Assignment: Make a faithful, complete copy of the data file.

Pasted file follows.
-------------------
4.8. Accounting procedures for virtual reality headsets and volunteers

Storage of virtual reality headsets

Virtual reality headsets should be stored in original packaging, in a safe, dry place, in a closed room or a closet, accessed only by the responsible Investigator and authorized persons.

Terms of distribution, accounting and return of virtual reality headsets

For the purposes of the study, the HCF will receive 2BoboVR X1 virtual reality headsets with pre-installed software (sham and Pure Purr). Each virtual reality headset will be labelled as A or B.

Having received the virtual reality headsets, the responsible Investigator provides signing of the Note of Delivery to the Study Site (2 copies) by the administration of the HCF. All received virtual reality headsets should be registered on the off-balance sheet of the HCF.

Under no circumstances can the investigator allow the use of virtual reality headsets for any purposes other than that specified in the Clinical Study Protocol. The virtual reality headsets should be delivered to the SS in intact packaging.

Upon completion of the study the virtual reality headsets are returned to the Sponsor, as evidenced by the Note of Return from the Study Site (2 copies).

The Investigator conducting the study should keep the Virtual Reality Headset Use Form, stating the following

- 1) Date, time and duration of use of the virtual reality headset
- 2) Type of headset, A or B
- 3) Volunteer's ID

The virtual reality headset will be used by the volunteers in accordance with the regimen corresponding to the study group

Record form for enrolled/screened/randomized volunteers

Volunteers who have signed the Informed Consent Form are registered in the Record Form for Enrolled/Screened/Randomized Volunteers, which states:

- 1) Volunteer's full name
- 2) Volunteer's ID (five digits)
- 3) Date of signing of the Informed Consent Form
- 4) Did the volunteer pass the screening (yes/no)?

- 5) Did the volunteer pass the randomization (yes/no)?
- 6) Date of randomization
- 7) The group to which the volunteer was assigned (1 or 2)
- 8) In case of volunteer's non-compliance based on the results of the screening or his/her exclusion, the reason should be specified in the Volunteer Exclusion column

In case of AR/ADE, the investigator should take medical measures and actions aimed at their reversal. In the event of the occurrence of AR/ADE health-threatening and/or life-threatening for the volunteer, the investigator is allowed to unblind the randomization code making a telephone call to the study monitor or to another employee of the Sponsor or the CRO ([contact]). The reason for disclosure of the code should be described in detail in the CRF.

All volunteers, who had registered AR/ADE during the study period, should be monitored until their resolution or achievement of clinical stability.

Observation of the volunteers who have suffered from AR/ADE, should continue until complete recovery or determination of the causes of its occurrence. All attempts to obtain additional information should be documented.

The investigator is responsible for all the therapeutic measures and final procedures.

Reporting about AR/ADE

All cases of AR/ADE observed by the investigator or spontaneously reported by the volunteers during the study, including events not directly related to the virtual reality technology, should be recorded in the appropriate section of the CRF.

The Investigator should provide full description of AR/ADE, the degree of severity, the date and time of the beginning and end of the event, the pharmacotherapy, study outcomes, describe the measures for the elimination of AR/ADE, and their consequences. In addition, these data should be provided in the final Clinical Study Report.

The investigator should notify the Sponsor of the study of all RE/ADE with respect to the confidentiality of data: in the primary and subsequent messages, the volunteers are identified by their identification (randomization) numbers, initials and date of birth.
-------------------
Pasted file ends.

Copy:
4.8. Accounting procedures for virtual reality headsets and volunteers

Storage of virtual reality headsets

Virtual reality headsets should be stored in original packaging, in a safe, dry place, in a closed room or a closet, accessed only by the responsible Investigator and authorized persons.

Terms of distribution, accounting and return of virtual reality headsets

For the purposes of the study, the HCF will receive 2BoboVR X1 virtual reality headsets with pre-installed software (sham and Pure Purr). Each virtual reality headset will be labelled as A or B.

Having received the virtual reality headsets, the responsible Investigator provides signing of the Note of Delivery to the Study Site (2 copies) by the administration of the HCF. All received virtual reality headsets should be registered on the off-balance sheet of the HCF.

Under no circumstances can the investigator allow the use of virtual reality headsets for any purposes other than that specified in the Clinical Study Protocol. The virtual reality headsets should be delivered to the SS in intact packaging.

Upon completion of the study the virtual reality headsets are returned to the Sponsor, as evidenced by the Note of Return from the Study Site (2 copies).

The Investigator conducting the study should keep the Virtual Reality Headset Use Form, stating the following

- 1) Date, time and duration of use of the virtual reality headset
- 2) Type of headset, A or B
- 3) Volunteer's ID

The virtual reality headset will be used by the volunteers in accordance with the regimen corresponding to the study group

Record form for enrolled/screened/randomized volunteers

Volunteers who have signed the Informed Consent Form are registered in the Record Form for Enrolled/Screened/Randomized Volunteers, which states:

- 1) Volunteer's full name
- 2) Volunteer's ID (five digits)
- 3) Date of signing of the Informed Consent Form
- 4) Did the volunteer pass the screening (yes/no)?

- 5) Did the volunteer pass the randomization (yes/no)?
- 6) Date of randomization
- 7) The group to which the volunteer was assigned (1 or 2)
- 8) In case of volunteer's non-compliance based on the results of the screening or his/her exclusion, the reason should be specified in the Volunteer Exclusion column

In case of AR/ADE, the investigator should take medical measures and actions aimed at their reversal. In the event of the occurrence of AR/ADE health-threatening and/or life-threatening for the volunteer, the investigator is allowed to unblind the randomization code making a telephone call to the study monitor or to another employee of the Sponsor or the CRO ([contact]). The reason for disclosure of the code should be described in detail in the CRF.

All volunteers, who had registered AR/ADE during the study period, should be monitored until their resolution or achievement of clinical stability.

Observation of the volunteers who have suffered from AR/ADE, should continue until complete recovery or determination of the causes of its occurrence. All attempts to obtain additional information should be documented.

The investigator is responsible for all the therapeutic measures and final procedures.

Reporting about AR/ADE

All cases of AR/ADE observed by the investigator or spontaneously reported by the volunteers during the study, including events not directly related to the virtual reality technology, should be recorded in the appropriate section of the CRF.

The Investigator should provide full description of AR/ADE, the degree of severity, the date and time of the beginning and end of the event, the pharmacotherapy, study outcomes, describe the measures for the elimination of AR/ADE, and their consequences. In addition, these data should be provided in the final Clinical Study Report.

The investigator should notify the Sponsor of the study of all RE/ADE with respect to the confidentiality of data: in the primary and subsequent messages, the volunteers are identified by their identification (randomization) numbers, initials and date of birth.